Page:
Impact of furnishing on room airflow

Mortensen Lone Hedegaard, Carsten Rode, Ruut Peuhkuri

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In building simulation it is common to use idealized empty rooms for simulation. However, furnishing elements may cause local microclimates. These microclimates can be critical for instance if furniture is placed close to poorly insulated external walls in Nordic countries, where the external temperatures in the winter season may lead to condensation or high relative humidity on the internal side of the building envelope. Therefore it was important to investigate the influence of furniture on the airflow patterns in rooms and on the local airflow behind the furniture. The current paper presents an investigation of the airflow patterns behind a piece of furniture placed near a cold external wall. The investigation is based on a combination of Particle Image Velocimetry experiments and Computational Fluid Dynamics. The main topic of the investigation is to highlight the effect of increasing the distance between the wall and the furniture as well as between the wall and the floor. As expected the results showed that increased gap widths give increased airflow rates. Comparison of measurements and simulations indicated a good predictability for the cases, where radiation played a minor role.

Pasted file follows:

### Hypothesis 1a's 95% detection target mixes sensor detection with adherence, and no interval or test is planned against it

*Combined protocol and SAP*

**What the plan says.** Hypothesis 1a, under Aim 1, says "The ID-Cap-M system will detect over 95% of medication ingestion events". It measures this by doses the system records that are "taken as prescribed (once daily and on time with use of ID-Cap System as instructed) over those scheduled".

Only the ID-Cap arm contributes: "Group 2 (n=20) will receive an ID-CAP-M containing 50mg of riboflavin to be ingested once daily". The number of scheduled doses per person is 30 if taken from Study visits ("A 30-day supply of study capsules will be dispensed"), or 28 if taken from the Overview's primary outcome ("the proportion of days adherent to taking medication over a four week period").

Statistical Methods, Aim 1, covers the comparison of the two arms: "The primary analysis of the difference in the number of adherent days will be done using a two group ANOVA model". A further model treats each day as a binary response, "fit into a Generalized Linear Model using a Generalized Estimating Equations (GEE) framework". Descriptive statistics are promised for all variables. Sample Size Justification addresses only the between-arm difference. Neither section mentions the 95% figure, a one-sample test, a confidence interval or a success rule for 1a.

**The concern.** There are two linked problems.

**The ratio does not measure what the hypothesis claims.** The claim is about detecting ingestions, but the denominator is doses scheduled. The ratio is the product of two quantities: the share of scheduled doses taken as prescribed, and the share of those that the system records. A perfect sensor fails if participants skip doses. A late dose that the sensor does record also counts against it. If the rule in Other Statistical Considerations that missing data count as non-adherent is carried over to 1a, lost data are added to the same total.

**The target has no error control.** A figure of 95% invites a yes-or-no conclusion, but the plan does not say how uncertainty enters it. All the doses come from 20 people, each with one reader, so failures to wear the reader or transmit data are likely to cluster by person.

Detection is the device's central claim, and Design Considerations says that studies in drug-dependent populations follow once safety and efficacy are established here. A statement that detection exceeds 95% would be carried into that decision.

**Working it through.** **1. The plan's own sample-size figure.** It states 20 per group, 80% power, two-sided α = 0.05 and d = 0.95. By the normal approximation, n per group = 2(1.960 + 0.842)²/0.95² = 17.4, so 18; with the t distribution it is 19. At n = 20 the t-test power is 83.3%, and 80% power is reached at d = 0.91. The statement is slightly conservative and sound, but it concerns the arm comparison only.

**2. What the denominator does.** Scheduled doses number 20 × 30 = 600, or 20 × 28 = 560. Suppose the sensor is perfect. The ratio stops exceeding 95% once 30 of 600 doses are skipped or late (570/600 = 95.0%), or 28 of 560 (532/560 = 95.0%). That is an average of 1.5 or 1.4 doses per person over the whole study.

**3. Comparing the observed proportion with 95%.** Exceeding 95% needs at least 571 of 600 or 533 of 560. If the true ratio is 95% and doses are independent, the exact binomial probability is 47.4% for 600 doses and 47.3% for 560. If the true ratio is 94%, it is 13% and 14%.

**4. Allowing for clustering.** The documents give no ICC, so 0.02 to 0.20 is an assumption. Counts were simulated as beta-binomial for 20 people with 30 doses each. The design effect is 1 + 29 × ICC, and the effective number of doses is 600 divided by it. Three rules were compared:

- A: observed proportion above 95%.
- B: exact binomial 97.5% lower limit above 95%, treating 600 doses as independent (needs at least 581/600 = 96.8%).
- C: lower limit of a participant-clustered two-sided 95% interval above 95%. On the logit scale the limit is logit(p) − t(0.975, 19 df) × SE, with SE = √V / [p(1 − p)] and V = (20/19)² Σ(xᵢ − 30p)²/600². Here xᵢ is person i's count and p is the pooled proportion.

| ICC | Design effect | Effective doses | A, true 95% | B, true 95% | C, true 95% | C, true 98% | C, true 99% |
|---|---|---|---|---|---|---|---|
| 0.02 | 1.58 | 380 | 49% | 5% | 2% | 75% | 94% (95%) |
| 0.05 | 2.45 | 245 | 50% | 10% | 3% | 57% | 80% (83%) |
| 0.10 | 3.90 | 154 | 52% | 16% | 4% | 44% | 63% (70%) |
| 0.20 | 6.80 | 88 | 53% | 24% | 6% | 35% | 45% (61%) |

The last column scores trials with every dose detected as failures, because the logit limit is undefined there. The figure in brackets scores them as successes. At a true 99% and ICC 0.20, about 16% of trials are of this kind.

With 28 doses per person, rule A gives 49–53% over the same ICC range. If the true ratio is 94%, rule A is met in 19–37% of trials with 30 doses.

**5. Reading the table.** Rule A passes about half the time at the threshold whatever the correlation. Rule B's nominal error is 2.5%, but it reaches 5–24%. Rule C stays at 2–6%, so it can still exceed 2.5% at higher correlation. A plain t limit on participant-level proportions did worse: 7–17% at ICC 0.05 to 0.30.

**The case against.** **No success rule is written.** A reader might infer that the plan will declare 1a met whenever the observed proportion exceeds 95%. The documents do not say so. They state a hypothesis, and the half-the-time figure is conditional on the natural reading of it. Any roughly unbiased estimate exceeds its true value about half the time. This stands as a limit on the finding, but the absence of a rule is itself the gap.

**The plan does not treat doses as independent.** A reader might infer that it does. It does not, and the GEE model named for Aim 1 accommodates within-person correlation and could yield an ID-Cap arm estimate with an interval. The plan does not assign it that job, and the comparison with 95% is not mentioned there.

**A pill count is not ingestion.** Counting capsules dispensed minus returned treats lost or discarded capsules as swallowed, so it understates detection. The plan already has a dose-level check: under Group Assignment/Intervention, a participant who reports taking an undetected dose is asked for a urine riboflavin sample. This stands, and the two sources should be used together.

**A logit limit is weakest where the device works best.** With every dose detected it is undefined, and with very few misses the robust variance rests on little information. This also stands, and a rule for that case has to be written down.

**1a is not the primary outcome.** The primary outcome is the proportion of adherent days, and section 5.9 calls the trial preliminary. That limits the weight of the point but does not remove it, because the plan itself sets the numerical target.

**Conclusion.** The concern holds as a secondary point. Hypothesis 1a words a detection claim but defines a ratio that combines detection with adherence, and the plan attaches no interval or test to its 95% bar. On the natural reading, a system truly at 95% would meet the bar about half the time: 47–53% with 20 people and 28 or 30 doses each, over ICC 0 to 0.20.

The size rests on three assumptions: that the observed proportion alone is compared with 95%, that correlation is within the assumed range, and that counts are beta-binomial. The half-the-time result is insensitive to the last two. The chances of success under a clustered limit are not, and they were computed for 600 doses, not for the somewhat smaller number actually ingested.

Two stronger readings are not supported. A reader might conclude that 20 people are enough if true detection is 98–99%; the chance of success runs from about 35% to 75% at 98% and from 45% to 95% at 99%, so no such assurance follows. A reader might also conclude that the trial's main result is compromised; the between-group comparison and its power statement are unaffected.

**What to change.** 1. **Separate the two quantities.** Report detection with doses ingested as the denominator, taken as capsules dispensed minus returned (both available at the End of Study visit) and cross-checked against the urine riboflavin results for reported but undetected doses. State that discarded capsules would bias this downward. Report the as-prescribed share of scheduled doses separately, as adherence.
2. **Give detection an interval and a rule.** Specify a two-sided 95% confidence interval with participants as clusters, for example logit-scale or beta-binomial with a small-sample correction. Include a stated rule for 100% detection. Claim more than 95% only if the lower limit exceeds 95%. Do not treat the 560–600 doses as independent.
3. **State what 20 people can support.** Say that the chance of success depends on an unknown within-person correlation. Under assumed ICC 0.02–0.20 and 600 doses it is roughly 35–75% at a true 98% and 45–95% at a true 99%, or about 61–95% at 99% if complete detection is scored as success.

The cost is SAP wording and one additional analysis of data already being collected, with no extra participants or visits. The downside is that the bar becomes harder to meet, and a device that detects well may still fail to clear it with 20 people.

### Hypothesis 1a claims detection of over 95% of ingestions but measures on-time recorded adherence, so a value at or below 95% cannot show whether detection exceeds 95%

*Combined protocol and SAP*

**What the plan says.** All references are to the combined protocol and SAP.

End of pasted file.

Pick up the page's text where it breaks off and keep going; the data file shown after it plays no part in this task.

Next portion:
Original languageEnglish
Title of host publicationProceedings of the 8th Symposium on Building Physics in the Nordic Countries
EditorsCarsten Rode
VolumeVolume 1
Place of PublicationKgs. Lyngby, Denmark
PublisherTechnical University of Denmark, Department of Civil Engineering
Publication date2008
ISBN (Print)978-87-7877-265-7
Publication statusPublished - 2008
Event8th Symposium on Building Physics in Nordic Countries - Copenhagen, Denmark
Duration: 16 Jun 200818 Jun 2008
Conference number: 8


Conference8th Symposium on Building Physics in Nordic Countries
Internet address
SeriesDTU Byg Report


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